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Delaware River Flow Dips Below Drought Threshold

Meanwhile, watershed groups are AWOL, misfocused on voluntary feel good measures

“River Friendly” seriously distorts the science and policy picture

Source: USGS (11/5/16)

Source: USGS (11/5/16)

Drought conditions continue to worsen in the Delaware watershed, while State officials on the NJ side of the river have virtually abandoned water supply planning and are systematically weakening water resource planning and regulatory protections.

One would think that these drought conditions and the Christie DEP’s policy, planning and regulatory rollbacks of water resource protections would spur alarm, and an aggressive pushback by environmental groups, especially local and regional watershed groups.

One would be wrong.

There is virtual silence on drought conditions and – at best – muted criticism of Christie DEP rollbacks (and the muted criticism ignores the Delaware, the drought and the role of climate change).

But the reality in the lower Delaware is even worse.

In addition to ignoring drought and Christie DEP systematic rollbacks to water resource planning and regulatory protections, lower Delaware managers and watershed groups are diverting attention from these critically important problems and instead focusing on voluntary, symbolic gesture, window dressing, feel good measures that have proven to be ineffective. Magical thinking.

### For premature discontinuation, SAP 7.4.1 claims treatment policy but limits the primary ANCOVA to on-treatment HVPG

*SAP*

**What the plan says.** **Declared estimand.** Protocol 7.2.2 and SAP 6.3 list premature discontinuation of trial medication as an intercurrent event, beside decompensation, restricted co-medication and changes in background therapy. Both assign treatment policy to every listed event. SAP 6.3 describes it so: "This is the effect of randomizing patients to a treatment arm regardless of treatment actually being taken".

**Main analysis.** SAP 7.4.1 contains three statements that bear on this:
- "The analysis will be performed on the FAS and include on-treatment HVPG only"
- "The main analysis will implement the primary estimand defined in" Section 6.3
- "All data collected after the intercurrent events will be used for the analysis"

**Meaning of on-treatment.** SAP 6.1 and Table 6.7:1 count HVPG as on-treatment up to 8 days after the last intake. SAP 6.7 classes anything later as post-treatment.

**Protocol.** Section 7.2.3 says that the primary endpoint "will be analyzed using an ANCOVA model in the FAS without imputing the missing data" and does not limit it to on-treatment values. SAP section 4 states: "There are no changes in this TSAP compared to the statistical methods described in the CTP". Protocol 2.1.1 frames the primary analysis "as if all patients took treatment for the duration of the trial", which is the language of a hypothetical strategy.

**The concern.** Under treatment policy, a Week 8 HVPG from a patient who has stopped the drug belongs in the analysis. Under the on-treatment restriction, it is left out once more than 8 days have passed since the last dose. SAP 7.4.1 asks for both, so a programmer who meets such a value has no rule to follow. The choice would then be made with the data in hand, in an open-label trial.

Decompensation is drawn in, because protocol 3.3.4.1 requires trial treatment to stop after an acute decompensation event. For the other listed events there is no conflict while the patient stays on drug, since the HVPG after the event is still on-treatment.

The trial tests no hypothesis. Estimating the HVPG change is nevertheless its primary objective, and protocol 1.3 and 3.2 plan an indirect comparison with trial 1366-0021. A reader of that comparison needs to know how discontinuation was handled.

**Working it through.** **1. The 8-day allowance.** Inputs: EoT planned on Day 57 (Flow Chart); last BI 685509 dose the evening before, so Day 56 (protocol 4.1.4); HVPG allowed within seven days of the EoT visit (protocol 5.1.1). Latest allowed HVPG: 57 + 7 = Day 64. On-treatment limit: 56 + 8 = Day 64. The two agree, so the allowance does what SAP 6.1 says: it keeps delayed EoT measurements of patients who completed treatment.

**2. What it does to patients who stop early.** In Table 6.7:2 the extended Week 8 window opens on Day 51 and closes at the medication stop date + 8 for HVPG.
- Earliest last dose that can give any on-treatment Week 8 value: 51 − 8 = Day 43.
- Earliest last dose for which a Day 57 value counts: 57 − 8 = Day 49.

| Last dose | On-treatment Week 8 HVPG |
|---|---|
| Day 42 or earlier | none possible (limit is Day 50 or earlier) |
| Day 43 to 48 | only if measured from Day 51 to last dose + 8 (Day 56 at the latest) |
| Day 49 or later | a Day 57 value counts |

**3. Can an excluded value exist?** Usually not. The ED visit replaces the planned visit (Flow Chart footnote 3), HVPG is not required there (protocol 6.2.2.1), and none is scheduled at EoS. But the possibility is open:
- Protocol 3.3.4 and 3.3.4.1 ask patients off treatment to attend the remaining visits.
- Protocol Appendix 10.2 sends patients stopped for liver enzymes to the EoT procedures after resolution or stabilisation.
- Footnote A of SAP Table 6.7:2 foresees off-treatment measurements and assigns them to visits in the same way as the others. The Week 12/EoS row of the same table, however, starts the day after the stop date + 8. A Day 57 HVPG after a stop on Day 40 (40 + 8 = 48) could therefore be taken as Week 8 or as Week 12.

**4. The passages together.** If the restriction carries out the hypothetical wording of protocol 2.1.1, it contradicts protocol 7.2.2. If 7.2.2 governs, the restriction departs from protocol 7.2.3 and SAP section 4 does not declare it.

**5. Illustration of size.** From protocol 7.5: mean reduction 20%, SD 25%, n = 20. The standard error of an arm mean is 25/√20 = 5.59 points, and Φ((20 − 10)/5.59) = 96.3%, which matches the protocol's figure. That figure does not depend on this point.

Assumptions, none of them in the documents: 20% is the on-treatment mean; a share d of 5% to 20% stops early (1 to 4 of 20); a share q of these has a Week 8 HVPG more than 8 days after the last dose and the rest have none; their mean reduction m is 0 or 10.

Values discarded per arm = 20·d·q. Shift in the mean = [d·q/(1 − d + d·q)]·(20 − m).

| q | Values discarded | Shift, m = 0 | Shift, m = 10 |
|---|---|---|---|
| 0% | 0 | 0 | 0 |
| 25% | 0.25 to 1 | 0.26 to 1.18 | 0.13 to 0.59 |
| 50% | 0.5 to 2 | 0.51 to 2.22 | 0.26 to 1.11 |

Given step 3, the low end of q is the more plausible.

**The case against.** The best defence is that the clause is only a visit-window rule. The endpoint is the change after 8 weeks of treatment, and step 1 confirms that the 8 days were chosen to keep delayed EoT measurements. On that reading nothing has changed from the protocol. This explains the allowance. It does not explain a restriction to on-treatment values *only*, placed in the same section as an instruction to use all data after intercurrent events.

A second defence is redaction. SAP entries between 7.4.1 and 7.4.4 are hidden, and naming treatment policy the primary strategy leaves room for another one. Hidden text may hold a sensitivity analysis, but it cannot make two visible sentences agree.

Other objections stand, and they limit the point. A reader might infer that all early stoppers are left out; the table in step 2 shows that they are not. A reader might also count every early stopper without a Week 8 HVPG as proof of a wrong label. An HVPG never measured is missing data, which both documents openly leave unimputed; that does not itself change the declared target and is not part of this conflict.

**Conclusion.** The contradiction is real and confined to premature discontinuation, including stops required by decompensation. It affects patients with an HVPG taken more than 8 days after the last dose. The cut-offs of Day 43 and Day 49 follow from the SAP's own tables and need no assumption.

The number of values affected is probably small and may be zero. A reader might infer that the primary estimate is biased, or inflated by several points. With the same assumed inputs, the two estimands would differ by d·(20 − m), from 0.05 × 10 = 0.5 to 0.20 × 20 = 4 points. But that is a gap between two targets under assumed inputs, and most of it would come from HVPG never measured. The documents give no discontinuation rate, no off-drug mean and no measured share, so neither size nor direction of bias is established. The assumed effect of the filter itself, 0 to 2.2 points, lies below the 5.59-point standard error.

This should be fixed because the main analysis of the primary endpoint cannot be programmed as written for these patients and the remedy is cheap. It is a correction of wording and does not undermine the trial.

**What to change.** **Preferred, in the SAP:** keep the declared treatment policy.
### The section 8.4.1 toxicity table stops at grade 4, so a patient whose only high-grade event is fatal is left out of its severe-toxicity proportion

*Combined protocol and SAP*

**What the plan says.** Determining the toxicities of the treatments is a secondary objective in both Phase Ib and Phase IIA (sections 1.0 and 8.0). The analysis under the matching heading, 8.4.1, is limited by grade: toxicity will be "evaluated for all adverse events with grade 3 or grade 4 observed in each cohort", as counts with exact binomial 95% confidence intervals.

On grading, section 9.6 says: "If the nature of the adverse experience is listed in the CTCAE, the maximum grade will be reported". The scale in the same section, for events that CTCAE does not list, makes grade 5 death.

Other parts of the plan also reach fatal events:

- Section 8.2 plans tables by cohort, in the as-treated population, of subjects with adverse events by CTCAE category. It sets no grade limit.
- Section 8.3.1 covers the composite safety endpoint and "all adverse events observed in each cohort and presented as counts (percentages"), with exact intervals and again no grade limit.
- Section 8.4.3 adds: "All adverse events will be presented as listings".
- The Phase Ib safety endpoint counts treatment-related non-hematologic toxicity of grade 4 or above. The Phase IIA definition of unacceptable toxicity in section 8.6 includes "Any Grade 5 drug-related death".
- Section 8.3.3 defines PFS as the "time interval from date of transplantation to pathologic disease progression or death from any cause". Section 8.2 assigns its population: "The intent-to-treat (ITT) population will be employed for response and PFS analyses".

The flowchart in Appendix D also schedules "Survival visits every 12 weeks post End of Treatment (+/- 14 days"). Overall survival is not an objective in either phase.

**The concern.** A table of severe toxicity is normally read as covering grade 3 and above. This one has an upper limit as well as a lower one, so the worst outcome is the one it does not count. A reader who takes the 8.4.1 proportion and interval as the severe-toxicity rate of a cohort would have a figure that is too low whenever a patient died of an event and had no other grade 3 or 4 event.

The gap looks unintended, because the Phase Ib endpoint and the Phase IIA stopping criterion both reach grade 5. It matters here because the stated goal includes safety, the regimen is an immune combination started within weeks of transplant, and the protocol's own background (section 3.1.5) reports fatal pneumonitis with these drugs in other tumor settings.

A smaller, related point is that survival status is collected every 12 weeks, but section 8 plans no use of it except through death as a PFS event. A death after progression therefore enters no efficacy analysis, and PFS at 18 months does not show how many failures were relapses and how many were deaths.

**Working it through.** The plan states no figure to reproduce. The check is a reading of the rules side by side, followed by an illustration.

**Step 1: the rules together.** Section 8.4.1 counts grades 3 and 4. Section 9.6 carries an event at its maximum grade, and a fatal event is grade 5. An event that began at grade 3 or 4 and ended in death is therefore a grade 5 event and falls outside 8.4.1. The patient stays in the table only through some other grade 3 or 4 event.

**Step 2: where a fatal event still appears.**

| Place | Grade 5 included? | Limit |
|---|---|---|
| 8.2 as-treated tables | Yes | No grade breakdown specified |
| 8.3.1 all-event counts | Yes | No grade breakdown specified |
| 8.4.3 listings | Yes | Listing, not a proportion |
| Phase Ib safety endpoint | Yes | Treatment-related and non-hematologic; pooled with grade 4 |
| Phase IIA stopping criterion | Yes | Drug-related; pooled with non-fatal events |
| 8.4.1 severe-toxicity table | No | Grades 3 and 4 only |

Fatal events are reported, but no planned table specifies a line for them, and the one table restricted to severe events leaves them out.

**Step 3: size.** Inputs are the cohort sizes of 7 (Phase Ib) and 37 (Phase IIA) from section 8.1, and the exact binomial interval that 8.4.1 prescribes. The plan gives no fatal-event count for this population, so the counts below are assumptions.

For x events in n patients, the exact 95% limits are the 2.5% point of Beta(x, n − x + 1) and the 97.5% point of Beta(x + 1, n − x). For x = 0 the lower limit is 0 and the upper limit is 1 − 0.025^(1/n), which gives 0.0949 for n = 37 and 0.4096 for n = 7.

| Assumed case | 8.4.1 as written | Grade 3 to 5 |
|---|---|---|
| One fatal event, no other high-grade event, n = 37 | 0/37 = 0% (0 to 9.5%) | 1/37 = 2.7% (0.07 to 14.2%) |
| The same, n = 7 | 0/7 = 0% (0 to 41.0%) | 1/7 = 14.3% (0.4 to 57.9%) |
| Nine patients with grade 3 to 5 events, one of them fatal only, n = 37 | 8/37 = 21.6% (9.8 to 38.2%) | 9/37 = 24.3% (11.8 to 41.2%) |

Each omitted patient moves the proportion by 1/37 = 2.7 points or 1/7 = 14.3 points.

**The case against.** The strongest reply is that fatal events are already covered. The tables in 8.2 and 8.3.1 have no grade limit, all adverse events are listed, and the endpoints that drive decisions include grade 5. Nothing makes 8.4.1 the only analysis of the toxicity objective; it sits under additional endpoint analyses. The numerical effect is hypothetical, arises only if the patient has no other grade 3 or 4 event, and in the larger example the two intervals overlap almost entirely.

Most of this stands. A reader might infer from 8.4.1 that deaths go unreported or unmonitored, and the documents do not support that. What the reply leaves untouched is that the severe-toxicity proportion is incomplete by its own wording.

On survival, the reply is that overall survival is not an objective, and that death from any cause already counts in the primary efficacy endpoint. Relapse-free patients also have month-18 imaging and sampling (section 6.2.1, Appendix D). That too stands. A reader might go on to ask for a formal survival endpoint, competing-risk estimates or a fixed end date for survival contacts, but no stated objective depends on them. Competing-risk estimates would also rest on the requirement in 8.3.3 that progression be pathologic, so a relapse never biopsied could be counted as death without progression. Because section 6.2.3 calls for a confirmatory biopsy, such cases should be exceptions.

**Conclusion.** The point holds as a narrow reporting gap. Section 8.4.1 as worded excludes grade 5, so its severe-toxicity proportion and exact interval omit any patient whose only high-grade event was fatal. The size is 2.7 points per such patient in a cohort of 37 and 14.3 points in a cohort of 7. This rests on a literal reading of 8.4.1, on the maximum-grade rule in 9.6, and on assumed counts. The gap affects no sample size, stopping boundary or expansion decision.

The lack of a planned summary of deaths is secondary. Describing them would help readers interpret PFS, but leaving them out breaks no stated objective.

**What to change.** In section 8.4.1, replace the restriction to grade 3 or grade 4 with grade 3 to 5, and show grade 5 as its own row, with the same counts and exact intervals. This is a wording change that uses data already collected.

Today, I received this email from the Lower Delaware Wild and Scenic River Management Council, calling my attention to this presentation:

7:05    Guest Speaker, Brittany Musolino of the Stony Brook Millstone Watershed Association, talking about the River Friendly Certification Program

“River-Friendly Certification Programs promote clean water and a healthy environment through voluntary action by individuals and institutions. To achieve these goals we work one-on-one with residents, businesses, golf courses and schools to improve land stewardship practices. The program works to reduce pollution, conserve water, restore habitat for wildlife and educate the public about becoming better environmental stewards.”

In response, I fired off this note to Richard Dodds, Chair:

Richard – perhaps you might want to get a speaker to brief you on rollbacks of regulatory protections for water quality and riparian areas on the Jersey side of the watershed.

I am very concerned that all your focus on “voluntary” “stewardship” and “corporate” efforts is seriously distorting the policy picture.

When will you get a speaker with a regulatory and planning focus?


In the midst of drought, climate catastrophe, and regulatory dismantling, the watershed groups want to work on voluntary measures with the major creators of the problems.

And they get huge Foundation financial support for this crap – Wm. Penn Foundation ponied up $35 million for this crap.

They are looking very foolish right now – will they change their ways?

Don’t hold your breath.

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